Book a canal tour that will take you through the meandering waterways flanked with stilted homes and a traditional way of life. Or make your way to the Sathorn pier under BTS skytrain Saphan Taksin station, and hop on a blue-flagged Chao Phraya Express Boat, specifically designed for tourists and offering stops at a number of piers and glimpses of Bangkok's more iconic landmarks along the scenic journey. Tourist boats depart every 30 minutes from 9:30 a.m. to 4 p.m. and cost THB 150 for the day (~US$4.85), so as long as you hold on to your tickets, you can hop on and off anytime you like.



If you're more air-conditioning-dependent than not, you can easily spend a day or two cocooned in the cool air of high end retail on the strip of shopping malls between BTS Chidlom and Siam stations (see shopping section). If you have a more adventurous retail spirit, head to Chatuchak Market on the weekends. It's hot, it's packed, and with 15,000 stalls spread over 35 acres of land, you will get lost. On the bright side, whatever you're looking for – trinkets, clothes, pottery, or pre-loved stuff, Chatuchak will have it. Not sure where exactly , but it's there, so happy hunting.

Interesting Markets

Take a day trip combining Amphawa floating market and the Maeklong railway market, located nearby to one another, just over an hour from Bangkok. Unlike its more well known counterpart Damnoen Saduak, visitors to Amphawa needn't get up at the crack of dawn to get to the market in the early morning. Amphawa is smaller, but less touristy, more known to the local Bankokians, and gets going in the mid-afternoon. The railway market, so called for the train that goes through the traditional fresh market a few times a day, provides unique photo ops of vendors taking down and setting up their stalls after the train passes. A privately-hired taxi should be able to get you there and back for approximately THB 2,000 (US$63) roundtrip.


Unique Shopping Experiences

Bangkok is world-renowned for its shopping opportunities. In fact, retail comprises the largest chunk of the city economy.

Even if you have no specific plans to buy anything, it’s wise to keep extra room in your suitcase. It’s nearly impossible to resist the temptation from street vendors, market stalls, glitzy malls and wholesale districts. You’ll even find markets that float in Bangkok.

Here’s an overview:

If you’d like a break from the heat, head to the malls located between BTS Chidlom and Siam stations.

If you’re feeling adventurous, visit the Chatuchak Market on the weekends. It's hot, it's packed, and with 15,000 stalls spread over 35 acres of land, confusing. On the bright side, whatever you're looking for — or didn’t know you’re looking for — is sure to await you there.

If you’re in the mood for a day trip shopping activity, visit Amphawa floating market and the Maeklong railway market. They’re next to each other, about an hour away from Bangkok. Unlike its more famous counterpart, Damnoen Saduak, Amphawa doesn’t require a pre-dawn excursion. Amphawa is smaller, less touristy, and gets going in the mid-afternoon.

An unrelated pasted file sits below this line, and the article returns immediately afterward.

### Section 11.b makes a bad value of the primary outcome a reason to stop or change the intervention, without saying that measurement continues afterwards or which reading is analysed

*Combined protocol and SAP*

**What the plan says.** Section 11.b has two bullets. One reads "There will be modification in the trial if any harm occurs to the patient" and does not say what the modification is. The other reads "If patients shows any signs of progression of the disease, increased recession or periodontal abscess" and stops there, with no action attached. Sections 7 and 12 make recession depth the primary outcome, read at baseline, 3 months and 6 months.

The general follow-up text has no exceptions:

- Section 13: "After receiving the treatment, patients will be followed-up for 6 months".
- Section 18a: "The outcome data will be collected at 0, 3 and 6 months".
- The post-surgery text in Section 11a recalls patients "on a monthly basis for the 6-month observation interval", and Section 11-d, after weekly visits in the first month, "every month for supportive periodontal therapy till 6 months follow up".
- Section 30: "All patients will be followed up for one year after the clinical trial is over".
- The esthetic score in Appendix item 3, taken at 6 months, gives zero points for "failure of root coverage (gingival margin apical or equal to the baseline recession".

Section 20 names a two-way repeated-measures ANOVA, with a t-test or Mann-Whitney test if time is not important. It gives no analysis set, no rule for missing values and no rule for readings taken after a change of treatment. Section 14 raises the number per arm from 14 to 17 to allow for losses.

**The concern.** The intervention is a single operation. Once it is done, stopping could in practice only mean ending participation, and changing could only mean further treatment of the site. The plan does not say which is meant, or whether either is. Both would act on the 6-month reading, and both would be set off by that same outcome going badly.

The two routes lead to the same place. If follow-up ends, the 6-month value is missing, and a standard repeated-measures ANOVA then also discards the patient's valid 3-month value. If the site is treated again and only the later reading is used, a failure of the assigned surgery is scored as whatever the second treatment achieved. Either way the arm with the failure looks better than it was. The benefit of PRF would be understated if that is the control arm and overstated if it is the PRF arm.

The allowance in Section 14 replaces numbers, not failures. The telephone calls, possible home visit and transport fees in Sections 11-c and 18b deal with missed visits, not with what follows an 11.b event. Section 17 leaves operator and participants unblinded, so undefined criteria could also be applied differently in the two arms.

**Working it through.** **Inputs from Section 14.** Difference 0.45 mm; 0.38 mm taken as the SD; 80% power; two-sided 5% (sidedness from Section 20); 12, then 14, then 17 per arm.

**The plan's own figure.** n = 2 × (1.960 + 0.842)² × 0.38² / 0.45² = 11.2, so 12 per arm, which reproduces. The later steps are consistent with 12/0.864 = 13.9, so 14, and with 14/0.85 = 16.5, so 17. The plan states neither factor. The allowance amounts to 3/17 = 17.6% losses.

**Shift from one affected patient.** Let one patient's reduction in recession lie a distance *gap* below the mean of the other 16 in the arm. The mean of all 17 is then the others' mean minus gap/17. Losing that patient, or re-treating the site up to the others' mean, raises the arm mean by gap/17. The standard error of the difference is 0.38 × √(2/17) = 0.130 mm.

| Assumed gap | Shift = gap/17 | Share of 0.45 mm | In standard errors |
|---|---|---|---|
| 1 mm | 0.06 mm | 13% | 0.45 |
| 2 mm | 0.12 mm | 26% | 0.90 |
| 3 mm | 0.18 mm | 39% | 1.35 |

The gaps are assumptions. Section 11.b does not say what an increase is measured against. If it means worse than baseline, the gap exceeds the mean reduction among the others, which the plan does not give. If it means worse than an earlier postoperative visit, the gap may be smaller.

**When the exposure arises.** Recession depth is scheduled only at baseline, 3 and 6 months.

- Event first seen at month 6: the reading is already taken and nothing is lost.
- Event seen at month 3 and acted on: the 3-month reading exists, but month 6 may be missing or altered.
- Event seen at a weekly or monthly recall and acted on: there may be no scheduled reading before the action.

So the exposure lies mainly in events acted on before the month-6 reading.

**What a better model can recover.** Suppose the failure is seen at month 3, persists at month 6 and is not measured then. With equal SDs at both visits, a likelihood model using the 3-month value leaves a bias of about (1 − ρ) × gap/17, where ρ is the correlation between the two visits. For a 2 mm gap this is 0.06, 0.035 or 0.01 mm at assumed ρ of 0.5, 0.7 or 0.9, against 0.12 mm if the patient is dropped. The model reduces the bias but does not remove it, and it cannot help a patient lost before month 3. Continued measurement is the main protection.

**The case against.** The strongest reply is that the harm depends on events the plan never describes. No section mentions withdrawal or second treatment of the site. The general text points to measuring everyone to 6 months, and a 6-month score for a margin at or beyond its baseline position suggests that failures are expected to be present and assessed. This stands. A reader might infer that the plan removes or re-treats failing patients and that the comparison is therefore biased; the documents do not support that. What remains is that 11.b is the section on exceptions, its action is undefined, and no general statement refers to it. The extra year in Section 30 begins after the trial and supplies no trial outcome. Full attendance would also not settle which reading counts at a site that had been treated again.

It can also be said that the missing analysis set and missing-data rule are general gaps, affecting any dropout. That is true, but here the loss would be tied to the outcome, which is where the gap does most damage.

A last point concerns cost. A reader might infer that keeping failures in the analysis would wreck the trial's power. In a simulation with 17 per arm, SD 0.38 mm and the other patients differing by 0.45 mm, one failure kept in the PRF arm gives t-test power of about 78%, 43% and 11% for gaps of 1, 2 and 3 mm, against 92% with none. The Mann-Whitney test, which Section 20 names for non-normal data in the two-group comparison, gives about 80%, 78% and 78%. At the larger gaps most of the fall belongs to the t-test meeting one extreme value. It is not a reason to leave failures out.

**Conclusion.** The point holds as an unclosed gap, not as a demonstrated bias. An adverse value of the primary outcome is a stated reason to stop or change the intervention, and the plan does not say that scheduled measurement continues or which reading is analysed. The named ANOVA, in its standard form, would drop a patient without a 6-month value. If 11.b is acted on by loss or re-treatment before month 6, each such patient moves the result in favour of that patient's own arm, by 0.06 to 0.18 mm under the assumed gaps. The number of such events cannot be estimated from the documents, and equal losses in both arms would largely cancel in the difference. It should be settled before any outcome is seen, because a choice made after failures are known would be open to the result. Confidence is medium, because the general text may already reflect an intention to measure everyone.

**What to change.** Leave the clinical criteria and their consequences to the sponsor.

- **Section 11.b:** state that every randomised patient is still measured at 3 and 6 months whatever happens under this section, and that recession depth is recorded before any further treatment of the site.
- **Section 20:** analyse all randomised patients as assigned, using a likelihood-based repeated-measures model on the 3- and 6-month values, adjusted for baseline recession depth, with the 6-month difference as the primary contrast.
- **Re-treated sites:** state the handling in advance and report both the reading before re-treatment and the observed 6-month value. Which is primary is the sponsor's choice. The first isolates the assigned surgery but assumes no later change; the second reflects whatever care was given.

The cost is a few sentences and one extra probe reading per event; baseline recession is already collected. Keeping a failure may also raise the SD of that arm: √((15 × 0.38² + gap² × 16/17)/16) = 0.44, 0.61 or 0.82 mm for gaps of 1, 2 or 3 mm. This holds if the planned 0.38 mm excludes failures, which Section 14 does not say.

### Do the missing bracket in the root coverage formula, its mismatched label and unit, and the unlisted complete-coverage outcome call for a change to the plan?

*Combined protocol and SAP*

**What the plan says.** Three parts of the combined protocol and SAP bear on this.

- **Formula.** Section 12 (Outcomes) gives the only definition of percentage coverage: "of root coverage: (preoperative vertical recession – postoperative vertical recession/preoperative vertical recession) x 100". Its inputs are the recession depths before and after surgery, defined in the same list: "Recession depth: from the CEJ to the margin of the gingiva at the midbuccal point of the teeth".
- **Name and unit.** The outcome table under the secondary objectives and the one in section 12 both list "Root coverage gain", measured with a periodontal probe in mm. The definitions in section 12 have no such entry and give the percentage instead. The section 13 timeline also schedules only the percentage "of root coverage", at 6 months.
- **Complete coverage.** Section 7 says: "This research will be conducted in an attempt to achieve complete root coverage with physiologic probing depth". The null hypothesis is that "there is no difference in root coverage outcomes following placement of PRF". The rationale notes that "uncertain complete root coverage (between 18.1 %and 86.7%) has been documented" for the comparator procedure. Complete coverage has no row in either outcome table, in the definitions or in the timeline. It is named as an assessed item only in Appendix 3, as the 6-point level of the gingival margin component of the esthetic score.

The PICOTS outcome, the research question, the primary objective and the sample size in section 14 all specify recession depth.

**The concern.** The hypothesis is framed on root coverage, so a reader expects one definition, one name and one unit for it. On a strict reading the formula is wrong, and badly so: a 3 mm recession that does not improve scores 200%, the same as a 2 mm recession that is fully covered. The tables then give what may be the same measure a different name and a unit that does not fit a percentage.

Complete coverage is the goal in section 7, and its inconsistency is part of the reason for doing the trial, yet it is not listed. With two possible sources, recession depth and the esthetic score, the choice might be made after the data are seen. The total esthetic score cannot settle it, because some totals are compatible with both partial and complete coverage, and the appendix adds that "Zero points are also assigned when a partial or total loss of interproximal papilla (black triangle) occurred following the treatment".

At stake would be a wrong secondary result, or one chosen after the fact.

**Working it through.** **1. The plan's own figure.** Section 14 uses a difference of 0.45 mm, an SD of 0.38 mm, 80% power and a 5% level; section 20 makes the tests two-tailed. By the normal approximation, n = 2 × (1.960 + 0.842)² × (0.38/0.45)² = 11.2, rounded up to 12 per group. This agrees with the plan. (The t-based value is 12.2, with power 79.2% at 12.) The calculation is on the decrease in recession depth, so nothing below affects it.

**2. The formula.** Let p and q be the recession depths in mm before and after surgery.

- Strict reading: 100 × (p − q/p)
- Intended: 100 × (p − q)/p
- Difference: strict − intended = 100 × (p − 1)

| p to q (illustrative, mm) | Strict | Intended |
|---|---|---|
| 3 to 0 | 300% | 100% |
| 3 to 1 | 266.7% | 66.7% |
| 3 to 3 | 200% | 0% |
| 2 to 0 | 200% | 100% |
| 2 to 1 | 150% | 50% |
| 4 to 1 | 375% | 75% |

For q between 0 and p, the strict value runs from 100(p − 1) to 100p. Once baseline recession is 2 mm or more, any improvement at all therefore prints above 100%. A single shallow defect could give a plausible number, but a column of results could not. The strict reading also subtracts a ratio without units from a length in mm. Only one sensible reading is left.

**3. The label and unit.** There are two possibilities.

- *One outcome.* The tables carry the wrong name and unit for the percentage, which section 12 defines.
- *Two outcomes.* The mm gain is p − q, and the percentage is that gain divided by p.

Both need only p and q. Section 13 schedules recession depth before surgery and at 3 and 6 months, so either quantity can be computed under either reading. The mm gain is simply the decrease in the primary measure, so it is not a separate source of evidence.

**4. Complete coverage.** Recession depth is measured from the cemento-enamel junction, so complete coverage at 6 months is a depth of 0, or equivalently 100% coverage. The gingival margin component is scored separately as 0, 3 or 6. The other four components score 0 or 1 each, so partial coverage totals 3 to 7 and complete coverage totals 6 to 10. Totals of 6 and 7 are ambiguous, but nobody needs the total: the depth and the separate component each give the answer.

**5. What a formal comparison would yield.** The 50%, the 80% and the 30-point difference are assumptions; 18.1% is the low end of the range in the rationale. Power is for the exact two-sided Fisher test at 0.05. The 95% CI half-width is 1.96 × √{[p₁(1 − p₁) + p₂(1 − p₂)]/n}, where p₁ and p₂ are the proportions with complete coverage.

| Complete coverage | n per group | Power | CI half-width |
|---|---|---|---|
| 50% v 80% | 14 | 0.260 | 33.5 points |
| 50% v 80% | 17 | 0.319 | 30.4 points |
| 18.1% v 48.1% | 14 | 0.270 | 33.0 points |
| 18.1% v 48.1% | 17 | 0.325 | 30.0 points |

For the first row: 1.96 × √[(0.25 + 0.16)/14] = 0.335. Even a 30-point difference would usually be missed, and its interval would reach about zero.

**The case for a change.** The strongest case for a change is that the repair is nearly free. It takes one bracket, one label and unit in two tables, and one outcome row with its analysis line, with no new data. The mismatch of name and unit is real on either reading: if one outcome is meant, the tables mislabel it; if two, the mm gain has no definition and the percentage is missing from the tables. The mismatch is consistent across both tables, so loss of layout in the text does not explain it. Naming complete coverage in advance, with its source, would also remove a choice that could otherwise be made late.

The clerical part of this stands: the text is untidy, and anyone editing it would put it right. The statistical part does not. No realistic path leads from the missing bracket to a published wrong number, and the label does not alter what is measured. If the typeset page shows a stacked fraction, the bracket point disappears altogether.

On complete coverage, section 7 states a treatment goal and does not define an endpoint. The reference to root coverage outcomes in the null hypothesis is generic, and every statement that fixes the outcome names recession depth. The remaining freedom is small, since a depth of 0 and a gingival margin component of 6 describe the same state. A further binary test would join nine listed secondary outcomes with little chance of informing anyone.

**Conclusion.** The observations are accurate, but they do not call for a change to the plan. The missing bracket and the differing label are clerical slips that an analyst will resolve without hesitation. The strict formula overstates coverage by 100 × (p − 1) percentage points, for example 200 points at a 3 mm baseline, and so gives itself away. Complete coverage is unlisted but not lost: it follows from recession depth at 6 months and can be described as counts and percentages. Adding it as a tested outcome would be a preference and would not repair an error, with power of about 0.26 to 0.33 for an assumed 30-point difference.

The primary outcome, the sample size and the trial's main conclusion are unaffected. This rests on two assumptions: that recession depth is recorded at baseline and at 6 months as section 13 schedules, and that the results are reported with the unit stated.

The railway market, named for the train that passes through daily, offers a distinctive photo opp (as well as some good bargains). Vendors dismantle and then set-up their stalls when the train passes. A privately-hired taxi should be able to get you there and back for approximately THB 2,000 (US$63) roundtrip.

Floating Markets & Specialty Markets

There are several floating markets near Bangkok, the most famous is called the Damnoen Saduak Floating market, located about 100 KM southwest of Bangkok. Its a great day trip by taxi, rental car or tour. Bangkok’s also has canals that are best viewed via a tour, allow all morning and enjoy the many tastes of food and fruit. 

Flower Market, perfect for night hawks or those who cannot sleep, best to visit at 3am to view rare lotuses, orchids and a colorful potpourri and variety of flowers. (Pak Klong Talad) is the largest wholesale and retail fresh flower market in Bangkok. The market has a wide variety of popular flowers, including roses, forget me nots, and orchids. In the the Old City, the Bangkok Flower market is located on Chak Phet Road near the Memorial Bridge. Flower shops are located inside three-storey houses on both sides of the road. The market is close to Wat Pho (Temple of the Reclining Buddha) Pier access from the Chao Phraya is also close. 

Pratunam Market, action packed with stalls and peddlers with large crowds enjoying open air restaurants located near the Baiyoke Tower or the Amari Watergate Hotel. The intersections of Ratchaprop and Petchburi Roads is your best guide. This wholesale market specializes in clothes and fashion items at great prices.